And then, of course, there was his long military career, itself a distinctly mixed bag.  As head of U.S. Central Command under President Obama, for instance, his hawkish stance toward Iran led to his removal and forced retirement in 2013.  Almost a decade earlier in 2004, the aggressive tactics he oversaw in Iraq as commanding general of the 1st Marine Division during the Battle of Fallujah have been characterized by some as war crimes.  For Trump, however, none of this matters.  Mattis, much like General Patton (in the president-elect’s view), is a man who “plays no games.”

And Mattis seems like the voice of reason and moderation compared to Flynn, whose hatred of Islam is as virulent as it is transparent.  Like Trump, Flynn is a fan of tweeting, perhaps his most infamous being “Fear of Muslims is RATIONAL.”  A brusque man convinced of his own rectitude, who has a reputation for not playing well with others, Flynn was forced from his position as director of the Defense Intelligence Agency in 2014, after which he became a harsh critic of the Obama administration.

In his brief retirement, Flynn served as a paid lobbyist to a Turkish businessman with close ties to President Recep Tayyip Erdogan of Turkey, while running a business consultancy that is due to profit by providing surveillance drones to patrol the U.S.-Mexican border.  Rising to prominence during the Trump campaign, he led the chant against Hillary Clinton (“Lock her up!”) at the Republican National Convention in July.  (His son recently helped spread the false rumor that Clinton was involved in a child sex trafficking ring involving a Washington, D.C., pizzeria.)  Flynn, who sees Islam as a political conspiracy rather than a legitimate religion, is an angry warrior, a dyed-in-the-wool crusader.  That Trump sees such a figure as qualified to serve as the nation’s senior civilian security adviser speaks volumes about the president-elect and the crusading militarism that is likely to be forthcoming from his administration.

Serving in a supporting capacity to Flynn as chief of staff of the National Security Council (NSC) is yet another high-ranking military man (and early supporter of Trump’s presidential run), Army retired Lieutenant General Keith Kellogg.  Almost a generation older than Flynn, Kellogg served as chief operations officer for the ill-fated Coalition Provisional Authority in Iraq, which badly mismanaged the U.S. military’s occupation of the country after the fall of Baghdad in 2003.  Like most retired generals, Kellogg has profited from close links to defense-related industries, including CACI International, Oracle Corporation (Homeland Security Division), and Cubic, where he was senior vice president for ground combat programs.  It’s hard to see fresh ideas coming from the NSC with long-serving military diehards like Flynn and Kellogg ruling the roost.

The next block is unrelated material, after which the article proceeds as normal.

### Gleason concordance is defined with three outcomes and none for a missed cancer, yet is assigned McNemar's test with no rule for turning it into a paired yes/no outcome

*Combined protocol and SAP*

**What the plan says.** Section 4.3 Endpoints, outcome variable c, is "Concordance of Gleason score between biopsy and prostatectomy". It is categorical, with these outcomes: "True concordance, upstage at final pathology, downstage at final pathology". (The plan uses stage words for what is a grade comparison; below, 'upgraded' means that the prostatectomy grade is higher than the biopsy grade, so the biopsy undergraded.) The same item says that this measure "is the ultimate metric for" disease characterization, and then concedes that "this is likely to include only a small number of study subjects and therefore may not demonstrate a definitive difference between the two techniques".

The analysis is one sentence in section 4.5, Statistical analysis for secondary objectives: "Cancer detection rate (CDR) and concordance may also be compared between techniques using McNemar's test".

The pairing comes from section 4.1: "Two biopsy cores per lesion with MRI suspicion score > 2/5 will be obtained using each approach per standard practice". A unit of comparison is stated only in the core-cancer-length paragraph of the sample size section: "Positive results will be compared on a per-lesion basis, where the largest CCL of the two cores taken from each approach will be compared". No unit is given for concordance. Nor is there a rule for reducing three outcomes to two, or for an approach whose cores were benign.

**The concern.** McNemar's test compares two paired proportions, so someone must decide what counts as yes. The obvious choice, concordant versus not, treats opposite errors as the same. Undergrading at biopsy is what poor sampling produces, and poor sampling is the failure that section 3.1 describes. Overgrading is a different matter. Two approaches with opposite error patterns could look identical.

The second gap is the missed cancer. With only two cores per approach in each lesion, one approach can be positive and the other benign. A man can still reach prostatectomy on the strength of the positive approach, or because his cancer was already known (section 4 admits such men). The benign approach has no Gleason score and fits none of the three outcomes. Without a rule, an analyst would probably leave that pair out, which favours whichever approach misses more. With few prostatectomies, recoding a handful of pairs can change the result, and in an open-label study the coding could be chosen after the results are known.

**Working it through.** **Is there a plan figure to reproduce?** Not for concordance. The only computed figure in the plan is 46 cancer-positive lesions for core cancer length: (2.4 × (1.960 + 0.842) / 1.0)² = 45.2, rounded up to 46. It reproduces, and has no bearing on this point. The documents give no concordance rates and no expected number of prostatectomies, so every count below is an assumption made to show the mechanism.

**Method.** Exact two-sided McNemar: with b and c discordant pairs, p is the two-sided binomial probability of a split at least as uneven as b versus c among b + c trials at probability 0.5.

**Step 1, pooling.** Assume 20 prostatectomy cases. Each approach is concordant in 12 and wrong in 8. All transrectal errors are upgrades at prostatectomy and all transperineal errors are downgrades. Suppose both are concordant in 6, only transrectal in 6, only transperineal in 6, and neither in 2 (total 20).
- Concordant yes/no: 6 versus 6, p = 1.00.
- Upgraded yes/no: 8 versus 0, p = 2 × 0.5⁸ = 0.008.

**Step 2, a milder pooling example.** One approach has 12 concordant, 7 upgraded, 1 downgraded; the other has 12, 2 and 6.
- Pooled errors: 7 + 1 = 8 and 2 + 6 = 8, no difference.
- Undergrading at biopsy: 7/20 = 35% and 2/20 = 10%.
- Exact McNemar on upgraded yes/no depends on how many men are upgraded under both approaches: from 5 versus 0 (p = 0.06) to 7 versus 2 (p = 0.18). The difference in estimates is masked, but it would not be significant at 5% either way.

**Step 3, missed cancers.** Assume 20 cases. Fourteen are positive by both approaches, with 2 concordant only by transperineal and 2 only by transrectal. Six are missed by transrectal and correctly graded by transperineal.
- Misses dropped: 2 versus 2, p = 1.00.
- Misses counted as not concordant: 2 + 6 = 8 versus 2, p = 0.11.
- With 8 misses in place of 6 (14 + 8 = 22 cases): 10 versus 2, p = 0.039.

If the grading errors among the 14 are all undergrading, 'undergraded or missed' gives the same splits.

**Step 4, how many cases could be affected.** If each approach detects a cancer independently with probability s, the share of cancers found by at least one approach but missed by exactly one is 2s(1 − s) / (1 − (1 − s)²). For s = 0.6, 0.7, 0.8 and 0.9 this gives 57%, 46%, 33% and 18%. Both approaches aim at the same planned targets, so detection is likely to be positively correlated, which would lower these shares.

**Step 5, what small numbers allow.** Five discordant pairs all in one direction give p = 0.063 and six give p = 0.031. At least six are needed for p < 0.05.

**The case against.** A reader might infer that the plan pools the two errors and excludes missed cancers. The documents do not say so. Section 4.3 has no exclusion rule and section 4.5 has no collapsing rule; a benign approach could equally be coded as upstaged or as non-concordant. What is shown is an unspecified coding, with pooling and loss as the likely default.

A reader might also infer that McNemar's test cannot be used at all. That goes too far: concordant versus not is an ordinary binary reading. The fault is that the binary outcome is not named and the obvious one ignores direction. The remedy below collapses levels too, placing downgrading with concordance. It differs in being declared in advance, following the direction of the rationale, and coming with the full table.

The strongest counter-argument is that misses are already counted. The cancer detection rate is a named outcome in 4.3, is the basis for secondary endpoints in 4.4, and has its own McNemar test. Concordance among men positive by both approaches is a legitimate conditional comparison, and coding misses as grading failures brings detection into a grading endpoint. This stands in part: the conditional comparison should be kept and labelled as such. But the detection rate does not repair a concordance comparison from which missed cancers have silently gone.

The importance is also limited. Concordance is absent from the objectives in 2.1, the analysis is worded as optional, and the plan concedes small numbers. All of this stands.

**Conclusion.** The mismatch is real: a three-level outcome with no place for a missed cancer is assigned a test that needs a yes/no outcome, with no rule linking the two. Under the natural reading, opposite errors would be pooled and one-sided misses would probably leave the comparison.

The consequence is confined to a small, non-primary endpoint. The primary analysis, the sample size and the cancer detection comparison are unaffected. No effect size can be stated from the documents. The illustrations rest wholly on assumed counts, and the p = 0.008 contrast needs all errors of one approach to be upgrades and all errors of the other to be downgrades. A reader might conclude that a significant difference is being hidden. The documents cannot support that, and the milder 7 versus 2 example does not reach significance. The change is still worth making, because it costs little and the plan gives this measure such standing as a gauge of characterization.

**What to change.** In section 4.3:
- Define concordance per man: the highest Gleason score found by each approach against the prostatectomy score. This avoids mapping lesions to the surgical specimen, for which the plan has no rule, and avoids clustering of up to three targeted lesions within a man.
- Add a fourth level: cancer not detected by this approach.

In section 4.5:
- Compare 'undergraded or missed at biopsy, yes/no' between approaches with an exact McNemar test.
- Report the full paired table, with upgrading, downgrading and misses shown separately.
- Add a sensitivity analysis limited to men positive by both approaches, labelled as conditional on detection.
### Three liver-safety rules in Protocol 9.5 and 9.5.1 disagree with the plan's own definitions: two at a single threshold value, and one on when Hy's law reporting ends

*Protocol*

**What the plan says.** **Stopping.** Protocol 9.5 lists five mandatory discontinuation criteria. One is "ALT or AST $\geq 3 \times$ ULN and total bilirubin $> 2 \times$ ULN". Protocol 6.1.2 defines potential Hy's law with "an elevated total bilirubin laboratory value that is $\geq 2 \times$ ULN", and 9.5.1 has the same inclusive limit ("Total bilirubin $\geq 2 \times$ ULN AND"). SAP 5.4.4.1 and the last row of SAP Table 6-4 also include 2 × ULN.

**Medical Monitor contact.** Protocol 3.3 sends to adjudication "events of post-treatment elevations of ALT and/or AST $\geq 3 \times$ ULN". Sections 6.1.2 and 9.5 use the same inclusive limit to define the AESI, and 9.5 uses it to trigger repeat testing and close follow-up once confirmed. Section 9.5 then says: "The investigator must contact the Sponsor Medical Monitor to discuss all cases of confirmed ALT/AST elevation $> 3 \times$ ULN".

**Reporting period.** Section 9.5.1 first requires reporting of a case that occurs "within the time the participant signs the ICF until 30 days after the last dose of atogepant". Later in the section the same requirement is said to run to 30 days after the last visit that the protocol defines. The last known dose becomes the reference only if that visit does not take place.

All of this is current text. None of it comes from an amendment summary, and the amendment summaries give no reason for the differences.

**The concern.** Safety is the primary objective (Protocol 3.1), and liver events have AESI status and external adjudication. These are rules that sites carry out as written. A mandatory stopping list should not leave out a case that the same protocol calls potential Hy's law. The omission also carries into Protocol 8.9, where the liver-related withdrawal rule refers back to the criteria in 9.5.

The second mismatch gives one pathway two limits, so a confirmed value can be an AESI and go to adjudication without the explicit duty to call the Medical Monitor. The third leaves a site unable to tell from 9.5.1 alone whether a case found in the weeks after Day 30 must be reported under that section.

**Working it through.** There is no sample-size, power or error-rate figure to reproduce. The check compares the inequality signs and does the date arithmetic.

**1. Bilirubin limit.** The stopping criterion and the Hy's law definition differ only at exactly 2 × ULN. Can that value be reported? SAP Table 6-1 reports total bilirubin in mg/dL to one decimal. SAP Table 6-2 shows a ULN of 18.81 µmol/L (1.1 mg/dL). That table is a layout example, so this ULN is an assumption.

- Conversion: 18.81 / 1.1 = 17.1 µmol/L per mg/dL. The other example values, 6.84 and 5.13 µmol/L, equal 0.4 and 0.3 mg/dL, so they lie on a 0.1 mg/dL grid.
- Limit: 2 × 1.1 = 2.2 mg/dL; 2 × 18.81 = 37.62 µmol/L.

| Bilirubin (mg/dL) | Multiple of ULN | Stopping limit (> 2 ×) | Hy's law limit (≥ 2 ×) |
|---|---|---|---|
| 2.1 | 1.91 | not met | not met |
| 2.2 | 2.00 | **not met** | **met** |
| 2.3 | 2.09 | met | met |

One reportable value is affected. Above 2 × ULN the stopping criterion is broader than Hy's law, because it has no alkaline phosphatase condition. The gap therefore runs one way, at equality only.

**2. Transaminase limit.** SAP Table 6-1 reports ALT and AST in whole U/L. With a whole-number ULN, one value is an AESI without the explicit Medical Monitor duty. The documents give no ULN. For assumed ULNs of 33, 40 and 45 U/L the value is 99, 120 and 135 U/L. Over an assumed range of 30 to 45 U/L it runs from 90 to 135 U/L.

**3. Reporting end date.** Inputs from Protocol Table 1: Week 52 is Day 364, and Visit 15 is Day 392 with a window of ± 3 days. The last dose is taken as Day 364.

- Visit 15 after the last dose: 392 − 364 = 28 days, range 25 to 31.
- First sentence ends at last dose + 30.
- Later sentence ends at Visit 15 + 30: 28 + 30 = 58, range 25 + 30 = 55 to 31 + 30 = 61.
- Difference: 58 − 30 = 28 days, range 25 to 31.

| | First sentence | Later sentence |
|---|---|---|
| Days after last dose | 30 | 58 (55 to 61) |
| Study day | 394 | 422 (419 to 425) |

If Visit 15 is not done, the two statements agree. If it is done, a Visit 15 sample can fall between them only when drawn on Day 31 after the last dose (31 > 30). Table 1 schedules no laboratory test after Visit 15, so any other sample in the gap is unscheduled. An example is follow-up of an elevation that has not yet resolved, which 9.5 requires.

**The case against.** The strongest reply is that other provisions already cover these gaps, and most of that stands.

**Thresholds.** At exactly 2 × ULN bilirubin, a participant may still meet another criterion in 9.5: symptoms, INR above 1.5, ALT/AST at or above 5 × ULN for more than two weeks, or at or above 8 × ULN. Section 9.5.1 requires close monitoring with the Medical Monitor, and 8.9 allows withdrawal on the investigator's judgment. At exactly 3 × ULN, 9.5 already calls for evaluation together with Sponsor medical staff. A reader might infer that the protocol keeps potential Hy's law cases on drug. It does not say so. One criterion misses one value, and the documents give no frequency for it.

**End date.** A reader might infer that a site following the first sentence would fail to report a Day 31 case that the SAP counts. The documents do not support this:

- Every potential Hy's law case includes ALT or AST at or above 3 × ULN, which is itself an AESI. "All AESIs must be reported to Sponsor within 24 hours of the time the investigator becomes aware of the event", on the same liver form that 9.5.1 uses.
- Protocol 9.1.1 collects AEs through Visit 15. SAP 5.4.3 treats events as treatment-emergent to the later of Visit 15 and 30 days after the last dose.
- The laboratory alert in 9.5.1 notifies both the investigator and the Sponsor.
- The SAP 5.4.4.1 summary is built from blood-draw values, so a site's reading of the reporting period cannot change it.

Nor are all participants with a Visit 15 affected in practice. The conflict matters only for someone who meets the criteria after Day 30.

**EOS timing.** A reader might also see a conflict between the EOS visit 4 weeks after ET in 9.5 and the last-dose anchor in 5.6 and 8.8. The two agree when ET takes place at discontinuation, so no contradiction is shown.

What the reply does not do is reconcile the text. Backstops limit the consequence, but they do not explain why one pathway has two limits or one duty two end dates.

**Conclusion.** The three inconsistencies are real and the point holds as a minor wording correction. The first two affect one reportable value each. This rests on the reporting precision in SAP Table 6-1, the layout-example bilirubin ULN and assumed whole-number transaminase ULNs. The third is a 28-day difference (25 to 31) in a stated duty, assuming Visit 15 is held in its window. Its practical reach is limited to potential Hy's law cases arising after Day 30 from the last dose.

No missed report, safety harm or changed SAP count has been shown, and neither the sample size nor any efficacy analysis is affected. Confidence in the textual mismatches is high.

General John Kelly, the last of the quartet and soon to be head of the Department of Homeland Security, is yet another long-serving Marine with a reputation for bluntness.  He opposed efforts by the Obama administration to close the prison at Guantanamo Bay in Cuba, claiming that the remaining detainees were “all bad boys,” both guilty and dangerous.  He also ran afoul of the administration by criticizing efforts to open combat positions to qualified servicewomen, claiming such efforts were “agenda-driven” and would lead to lower standards and decreased military combat effectiveness.  Despite these views, or perhaps because of them, Kelly, who served as senior military assistant to Defense Secretary Leon Panetta and has been well vetted by the system, is likely to be confirmed with little real debate.

Of Coups and Crusades

Collectively, the team of Mattis, Flynn, and Kelly could not be more symbolic of the ongoing process of subversion of civilian control of the military.  With Trump holding their reins, these self-styled warriors will soon take charge of the highest civilian positions overseeing the military of the world’s sole superpower.  Don’t think of this, however, as a “Seven Days in May” scenario in which a hard-headed general mounts a coup against an allegedly soft-hearted president.  It’s far worse.  Who needs a coup when generals are essentially to be given free rein by a president-elect who fancies himself a military expert because, as a teenager, he spent a few years at a military-themed boarding school?

In all of this, Trump represents just the next (giant) step in an ongoing process.  His warrior-steeds, his “dream team” of generals, highlight America’s striking twenty-first-century embrace of militarism.

Read the entire article at TomDispatch.com.  Many thanks.